A black bear on all four paws standing in a wooded area.

Black bears can be found throughout most of Georgia

Georgia is fortunate to have a healthy population of black bears. This incredible species may be found in the north Georgia mountains, in central Georgia along the Ocmulgee River, in and around the Okefenokee Swamp in southeast Georgia, and occasionally, anywhere in between. As your summer adventures take you exploring in the outdoors, be sure to become BearWise!

“Wild black bears are naturally fearful of humans and will go out of their way to avoid people, so please do your part to help keep bears wild,” says Adam Hammond, state bear biologist with Georgia Department of Natural Resources’ Wildlife Resources Division. “Check out BearWise.org to learn how to live responsibly with bears and to make the most of your time in the great outdoors this summer.”

Six outdoor bearWise basics:

  1. Stay alert and stay together: Pay attention to your surroundings and stay together. Walk, hike, jog, or cycle with others when possible. Keep kids within sight and close by. Leave earbuds at home and make noise periodically so bears can avoid you.
  2. Leave no trash or food scraps: Double bag your food when hiking and pack out all food and trash. Don’t burn food scraps or trash in your fire ring or grill. Leaving scraps, wrappers, or even “harmless” items like apple cores teaches bears to associate trails and campsites with food.
  3. Keep dogs leashed: Letting dogs chase or bark at bears is asking for trouble; don’t force a bear to defend itself. Keep your dogs leashed at all times or leave them at home.
  4. Camp safely: Set up camp away from dense cover and natural food sources. Cook as far from your tent as possible. Do not store food, trash, clothes worn when cooking, or toiletries in your tent. Store in approved bear-resistant containers OR out of sight in locked vehicle OR suspended at least 10 feet above the ground and 10 feet from any part of the tree. Local regulations vary.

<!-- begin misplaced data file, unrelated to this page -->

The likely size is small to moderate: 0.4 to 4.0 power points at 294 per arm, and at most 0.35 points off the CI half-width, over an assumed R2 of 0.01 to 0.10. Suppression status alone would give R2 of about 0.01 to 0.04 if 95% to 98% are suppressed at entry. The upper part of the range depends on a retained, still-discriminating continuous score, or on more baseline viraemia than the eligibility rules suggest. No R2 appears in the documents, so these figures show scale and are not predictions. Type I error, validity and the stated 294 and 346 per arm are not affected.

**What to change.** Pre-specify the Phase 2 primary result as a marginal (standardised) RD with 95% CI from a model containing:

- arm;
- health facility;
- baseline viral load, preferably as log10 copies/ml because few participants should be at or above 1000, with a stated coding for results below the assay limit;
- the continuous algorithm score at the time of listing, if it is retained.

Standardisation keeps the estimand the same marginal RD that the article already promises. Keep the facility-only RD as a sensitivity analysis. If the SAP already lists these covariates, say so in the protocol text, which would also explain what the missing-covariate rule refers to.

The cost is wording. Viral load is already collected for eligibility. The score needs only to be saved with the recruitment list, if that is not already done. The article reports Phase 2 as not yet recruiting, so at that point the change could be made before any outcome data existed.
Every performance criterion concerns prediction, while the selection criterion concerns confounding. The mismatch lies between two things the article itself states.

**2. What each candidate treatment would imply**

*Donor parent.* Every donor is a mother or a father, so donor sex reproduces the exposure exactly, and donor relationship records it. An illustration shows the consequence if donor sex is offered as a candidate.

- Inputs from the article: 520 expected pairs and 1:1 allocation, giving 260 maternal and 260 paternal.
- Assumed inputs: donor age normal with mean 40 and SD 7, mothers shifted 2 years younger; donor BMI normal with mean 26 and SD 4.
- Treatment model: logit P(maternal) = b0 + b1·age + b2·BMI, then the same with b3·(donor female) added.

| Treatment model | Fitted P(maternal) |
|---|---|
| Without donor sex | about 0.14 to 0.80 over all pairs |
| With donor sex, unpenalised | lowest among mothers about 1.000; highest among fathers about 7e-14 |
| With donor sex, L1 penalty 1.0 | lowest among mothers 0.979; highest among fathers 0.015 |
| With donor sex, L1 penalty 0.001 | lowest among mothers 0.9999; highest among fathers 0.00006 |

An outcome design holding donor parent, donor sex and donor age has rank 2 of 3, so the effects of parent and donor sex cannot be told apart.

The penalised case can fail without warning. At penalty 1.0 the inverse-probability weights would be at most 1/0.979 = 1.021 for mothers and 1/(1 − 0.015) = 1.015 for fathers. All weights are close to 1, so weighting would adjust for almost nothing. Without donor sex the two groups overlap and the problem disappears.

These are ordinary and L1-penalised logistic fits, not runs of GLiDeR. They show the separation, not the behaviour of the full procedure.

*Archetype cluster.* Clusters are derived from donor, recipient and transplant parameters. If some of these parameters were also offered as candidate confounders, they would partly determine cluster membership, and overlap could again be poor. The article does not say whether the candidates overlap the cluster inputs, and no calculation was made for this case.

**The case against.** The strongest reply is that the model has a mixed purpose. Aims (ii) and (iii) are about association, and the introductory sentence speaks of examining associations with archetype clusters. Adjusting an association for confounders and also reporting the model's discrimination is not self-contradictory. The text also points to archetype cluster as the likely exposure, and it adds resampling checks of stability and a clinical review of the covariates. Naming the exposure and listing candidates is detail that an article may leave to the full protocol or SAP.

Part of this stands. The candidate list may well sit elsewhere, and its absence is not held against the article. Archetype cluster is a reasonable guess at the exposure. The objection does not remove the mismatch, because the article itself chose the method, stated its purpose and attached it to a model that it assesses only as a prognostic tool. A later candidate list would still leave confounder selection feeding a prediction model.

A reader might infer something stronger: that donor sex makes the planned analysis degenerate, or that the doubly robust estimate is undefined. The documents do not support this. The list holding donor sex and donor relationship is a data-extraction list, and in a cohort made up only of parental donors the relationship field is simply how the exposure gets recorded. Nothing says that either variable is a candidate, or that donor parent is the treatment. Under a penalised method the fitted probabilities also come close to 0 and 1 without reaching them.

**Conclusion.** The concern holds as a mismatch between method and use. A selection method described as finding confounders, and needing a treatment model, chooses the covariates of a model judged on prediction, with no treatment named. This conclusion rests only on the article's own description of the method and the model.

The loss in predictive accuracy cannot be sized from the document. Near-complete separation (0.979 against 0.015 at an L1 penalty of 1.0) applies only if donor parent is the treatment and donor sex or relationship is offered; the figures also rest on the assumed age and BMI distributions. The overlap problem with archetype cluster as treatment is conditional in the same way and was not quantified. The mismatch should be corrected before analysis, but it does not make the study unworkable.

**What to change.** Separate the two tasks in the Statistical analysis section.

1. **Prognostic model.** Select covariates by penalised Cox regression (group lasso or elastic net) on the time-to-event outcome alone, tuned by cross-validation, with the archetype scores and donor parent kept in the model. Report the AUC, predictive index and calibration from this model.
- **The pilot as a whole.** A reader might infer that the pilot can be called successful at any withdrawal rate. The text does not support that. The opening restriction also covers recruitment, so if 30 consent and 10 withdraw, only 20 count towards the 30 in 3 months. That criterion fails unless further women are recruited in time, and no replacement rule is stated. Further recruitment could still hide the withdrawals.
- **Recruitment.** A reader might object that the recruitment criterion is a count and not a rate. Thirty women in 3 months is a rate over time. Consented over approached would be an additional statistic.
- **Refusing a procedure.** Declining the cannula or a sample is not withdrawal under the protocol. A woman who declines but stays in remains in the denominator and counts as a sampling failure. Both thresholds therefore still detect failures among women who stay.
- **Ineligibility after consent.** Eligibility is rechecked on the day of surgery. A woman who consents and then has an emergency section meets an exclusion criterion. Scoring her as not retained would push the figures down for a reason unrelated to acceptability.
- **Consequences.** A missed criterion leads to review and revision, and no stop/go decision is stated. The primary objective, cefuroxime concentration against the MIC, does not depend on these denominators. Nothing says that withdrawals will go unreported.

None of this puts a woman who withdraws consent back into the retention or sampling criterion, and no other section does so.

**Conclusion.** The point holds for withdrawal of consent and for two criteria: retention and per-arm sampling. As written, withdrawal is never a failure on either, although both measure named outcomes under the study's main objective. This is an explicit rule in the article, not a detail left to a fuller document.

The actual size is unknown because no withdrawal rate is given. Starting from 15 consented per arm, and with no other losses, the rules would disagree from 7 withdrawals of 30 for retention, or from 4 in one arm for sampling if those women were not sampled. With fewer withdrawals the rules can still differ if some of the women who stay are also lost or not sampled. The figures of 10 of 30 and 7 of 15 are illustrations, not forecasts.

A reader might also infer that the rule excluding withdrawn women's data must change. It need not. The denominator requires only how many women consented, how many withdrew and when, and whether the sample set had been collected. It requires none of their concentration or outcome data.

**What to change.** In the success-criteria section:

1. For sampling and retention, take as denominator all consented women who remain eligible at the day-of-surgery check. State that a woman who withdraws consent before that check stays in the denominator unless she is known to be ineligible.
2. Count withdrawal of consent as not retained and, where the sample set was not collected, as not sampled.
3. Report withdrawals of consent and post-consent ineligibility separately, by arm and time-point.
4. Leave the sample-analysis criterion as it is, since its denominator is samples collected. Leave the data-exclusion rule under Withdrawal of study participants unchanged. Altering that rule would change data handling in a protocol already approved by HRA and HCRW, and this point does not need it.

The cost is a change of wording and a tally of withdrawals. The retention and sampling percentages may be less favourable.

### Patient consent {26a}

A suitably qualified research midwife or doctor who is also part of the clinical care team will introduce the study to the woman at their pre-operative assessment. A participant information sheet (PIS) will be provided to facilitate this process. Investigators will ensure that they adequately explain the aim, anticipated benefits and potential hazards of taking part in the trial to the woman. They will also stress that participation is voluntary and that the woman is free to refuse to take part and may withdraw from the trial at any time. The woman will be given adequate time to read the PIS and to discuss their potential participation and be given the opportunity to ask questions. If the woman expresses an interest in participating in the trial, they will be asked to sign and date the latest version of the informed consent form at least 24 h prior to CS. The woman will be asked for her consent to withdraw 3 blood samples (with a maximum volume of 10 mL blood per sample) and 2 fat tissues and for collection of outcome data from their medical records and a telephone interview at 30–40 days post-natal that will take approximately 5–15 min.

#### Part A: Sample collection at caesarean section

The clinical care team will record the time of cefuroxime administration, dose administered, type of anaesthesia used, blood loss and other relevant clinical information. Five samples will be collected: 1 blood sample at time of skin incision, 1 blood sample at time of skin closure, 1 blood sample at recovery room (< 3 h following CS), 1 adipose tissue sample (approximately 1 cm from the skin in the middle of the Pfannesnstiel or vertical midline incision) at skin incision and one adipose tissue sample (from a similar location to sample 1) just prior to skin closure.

5. Know what to do if you see a black bear: If you see a bear before it notices you, don’t approach. Stand still, enjoy, then quietly move away. If a bear sees you, back away slowly. Never run; running may trigger a chase response. If a bear approaches, hold your ground, wave your arms and yell “Hey Bear” until it leaves. Stay with your group. If it keeps approaching, use bear spray. If a black bear makes contact with you, do NOT play dead; fight back aggressively.
  6. Carry bear spray and know how to use it: Bear spray is proven to be the easiest and most effective way to deter a bear that threatens you. It doesn’t work like bug repellent, so never spray your tent, campsite or belongings.

BearWise is an education program developed by state bear biologists, anchored by the website BearWise.org, that offers people specific, detailed, and high-quality information to help us live responsibly with bears and keep bears wild.

The black bear is a symbol of Georgia’s natural diversity as it is the only bear found in the state and is a conservation success story. Though now considered the most common bear in North America, the species was nearly eradicated from Georgia in the 1930s due to unregulated hunting, illegal harvest – including the killing of bears as “vermin,” and large-scale habitat loss. Sound wildlife management practices have restored Georgia’s black bears to a thriving population estimated at 4,100 bears statewide.

For additional information and further exploration of bear-related outdoor safety tips, visit BearWise.org.